Rebel Tumbao | Rebel Tumbao
album review by John Powell
By the time the downbeat of “The Story” strikes on Rebel Tumbao’s self-titled debut, the precision and dedication are obvious. The band, a concoction making up various keys, drums, hand percussion, bass, and vocals in Spanish and English, is tight. They play son, a Cuban music that if heard you’d recognize easily, despite maybe not immediately familiar with the term. It’s upbeat, slick, and usually includes infectious staccato piano.
Though the album is more than a set of well-produced modern takes on the genre. Half the songs are originals, each a politically-charged assault on consumerism and greed. The other half of the songs is Bob Marley covers. Bandleader Matt Jenson states his clear love of Marley’s message and mode of conveying it. His own songs reflect the same softness and poignancy Marley made look easy. Rebel Tumbao takes classic Marley tunes and revamps them into son/reggae hybrids that are quite fun.
And they pull off the daring covers of such famous songs by being incredible musicians. “Natural Mystic” is the first. Because the band is organically grown themselves, (lots of acoustic instruments and few synths), they have the same lightness as the original recordings of the song. The blend of genres is sweetness, both rhythmically powerful forms of music, utilizing counter rhythms and offbeats. They take on a verse in Spanish, too.
Their take on “Turn Your Lights Down Low” is sensual, calm, and retains Marley’s yearning vocal performance. The differences are clear, although not repulsive. It’s not like you go, “Why would they do a weird Cuban version?” You think, “This is really working out well!” This may stem from the fact that the album took a half-decade to make, or that bandleaders Matt Jenson and José Claussell are perfectionists- regardless, they do the song justice.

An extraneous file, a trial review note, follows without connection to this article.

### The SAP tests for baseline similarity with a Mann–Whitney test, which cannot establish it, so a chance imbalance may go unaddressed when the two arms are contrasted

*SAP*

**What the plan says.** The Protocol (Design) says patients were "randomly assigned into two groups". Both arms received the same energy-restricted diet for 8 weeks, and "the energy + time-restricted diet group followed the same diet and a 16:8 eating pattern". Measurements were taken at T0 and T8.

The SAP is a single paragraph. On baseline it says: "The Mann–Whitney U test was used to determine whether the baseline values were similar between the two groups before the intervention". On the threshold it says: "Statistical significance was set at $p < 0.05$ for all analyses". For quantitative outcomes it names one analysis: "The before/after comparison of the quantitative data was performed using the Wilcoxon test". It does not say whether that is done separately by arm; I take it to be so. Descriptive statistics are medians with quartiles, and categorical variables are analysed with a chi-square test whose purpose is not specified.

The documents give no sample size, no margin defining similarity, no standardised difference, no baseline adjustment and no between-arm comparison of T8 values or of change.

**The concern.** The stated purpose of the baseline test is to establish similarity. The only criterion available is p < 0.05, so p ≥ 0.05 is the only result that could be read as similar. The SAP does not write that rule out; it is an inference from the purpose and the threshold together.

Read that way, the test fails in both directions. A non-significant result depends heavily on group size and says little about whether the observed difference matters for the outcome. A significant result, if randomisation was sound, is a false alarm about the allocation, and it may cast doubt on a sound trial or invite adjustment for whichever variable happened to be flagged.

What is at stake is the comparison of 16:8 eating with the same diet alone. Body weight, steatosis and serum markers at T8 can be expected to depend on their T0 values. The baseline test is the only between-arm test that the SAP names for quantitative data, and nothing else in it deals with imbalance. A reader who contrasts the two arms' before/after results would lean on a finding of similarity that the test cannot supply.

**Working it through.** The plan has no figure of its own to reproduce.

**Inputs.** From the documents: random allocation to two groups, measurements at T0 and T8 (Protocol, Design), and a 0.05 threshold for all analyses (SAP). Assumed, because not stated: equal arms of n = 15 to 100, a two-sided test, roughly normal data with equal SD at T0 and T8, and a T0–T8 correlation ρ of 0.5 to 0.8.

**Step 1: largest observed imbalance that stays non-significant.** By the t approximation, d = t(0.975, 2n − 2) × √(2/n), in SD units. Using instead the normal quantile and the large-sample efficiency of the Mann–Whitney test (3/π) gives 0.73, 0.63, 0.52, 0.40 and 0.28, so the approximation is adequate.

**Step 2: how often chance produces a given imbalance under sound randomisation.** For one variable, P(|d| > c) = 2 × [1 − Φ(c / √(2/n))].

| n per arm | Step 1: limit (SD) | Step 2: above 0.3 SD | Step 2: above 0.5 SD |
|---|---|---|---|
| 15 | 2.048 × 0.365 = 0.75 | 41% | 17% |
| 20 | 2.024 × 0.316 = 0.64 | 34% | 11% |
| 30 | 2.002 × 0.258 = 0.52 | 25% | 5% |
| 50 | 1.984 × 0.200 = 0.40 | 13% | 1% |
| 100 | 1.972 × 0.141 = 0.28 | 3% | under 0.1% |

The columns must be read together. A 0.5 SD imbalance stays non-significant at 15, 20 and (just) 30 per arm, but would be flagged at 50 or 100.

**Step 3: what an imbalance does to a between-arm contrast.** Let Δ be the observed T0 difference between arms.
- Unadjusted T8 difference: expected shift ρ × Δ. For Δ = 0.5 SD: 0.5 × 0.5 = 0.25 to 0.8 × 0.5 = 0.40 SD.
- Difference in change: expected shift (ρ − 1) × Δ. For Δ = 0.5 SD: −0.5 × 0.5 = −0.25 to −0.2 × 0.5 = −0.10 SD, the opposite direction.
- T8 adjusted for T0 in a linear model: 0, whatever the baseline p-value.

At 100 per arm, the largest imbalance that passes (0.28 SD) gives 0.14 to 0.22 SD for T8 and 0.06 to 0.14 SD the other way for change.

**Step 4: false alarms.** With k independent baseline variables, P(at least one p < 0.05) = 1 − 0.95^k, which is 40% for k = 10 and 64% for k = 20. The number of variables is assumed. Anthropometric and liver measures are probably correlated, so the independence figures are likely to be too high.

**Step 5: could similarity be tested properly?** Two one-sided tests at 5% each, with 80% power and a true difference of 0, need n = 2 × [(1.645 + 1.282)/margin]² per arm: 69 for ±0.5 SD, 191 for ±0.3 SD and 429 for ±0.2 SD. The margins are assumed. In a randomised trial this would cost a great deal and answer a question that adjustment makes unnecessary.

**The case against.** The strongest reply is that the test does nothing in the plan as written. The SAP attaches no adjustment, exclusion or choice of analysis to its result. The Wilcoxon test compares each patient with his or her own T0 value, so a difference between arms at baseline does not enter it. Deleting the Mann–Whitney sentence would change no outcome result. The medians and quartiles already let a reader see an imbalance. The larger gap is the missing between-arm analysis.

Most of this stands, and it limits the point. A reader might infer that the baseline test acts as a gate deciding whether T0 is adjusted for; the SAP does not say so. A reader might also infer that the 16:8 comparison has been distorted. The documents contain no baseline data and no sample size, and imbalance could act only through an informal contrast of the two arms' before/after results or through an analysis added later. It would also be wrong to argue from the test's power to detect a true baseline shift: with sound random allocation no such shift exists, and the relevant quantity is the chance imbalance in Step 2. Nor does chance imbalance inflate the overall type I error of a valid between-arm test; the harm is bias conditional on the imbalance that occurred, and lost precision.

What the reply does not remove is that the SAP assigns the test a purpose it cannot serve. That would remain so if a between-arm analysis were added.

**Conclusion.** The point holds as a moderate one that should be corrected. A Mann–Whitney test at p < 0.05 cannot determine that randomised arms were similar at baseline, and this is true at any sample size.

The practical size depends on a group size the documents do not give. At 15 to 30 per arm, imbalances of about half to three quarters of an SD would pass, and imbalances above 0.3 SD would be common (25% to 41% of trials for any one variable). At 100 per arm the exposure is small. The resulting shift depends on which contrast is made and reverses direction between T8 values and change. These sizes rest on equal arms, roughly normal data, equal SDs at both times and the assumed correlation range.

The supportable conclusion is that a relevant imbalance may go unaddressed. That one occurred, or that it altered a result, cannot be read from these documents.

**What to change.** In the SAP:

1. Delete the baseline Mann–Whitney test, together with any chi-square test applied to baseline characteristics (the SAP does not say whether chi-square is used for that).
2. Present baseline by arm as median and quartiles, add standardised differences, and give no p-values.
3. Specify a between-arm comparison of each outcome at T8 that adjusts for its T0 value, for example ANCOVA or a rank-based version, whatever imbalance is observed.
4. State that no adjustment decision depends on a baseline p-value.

For “Exodus” they toss in a first quarter of “A Love Supreme”, John Coltrane’s famous piece. Again, how does it work weaving them together? Great! They take “Them Belly Full” and string it together with their own compositions “El Refugio” and “La Protesta”, forging a seven-minute opus.
The only criticism of this record is why such a great band covered so many songs for their debut. They are not a Marley cover band, though five of the album’s songs are covers, and some of Marley’s more famous songs, not even dipping into the more robust deep cuts. Beyond that, Rebel Tumbao write excellent songs themselves.
“The Story” is wonderful. While the instrumentation is lively and danceable, the verses strike, “You don’t know anything/ about interest rates and inflation/ You got the story all wrong.” About three minutes into the six-minute opener they break out into solos, sing-a-longs, and, “You don’t know anything about/ delight/ and happiness.” Ouch.
“Spare a Nickel” is also a gem, using reggae lyrical conventions in a son vibe, and “Masters of Greed” is a darker groove with, “Come, you masters of profit/ In an unrestricted market.” Toussaint Yeshua on lead vocals is vicious in his delivery.
So what’s the takeaway? Maybe they should have saved the covers for an all covers album, or taken it down to one or two. There’s nothing wrong with covering someone great like Marley, but Rebel Tumbao should be showing off their own powers. In an age of bountiful vapid music made for the sake of an MP3, Rebel Tumbao are conscious soldiers in the war against ignorance. They do it without pointing too many fingers, and all the while with great musical orchestration.
Bottom line: Cuban son-enriched tunes fused temporarily with reggae with a blend of conscious originals and well-plumed takes on Bob Marley. Very, very good stuff.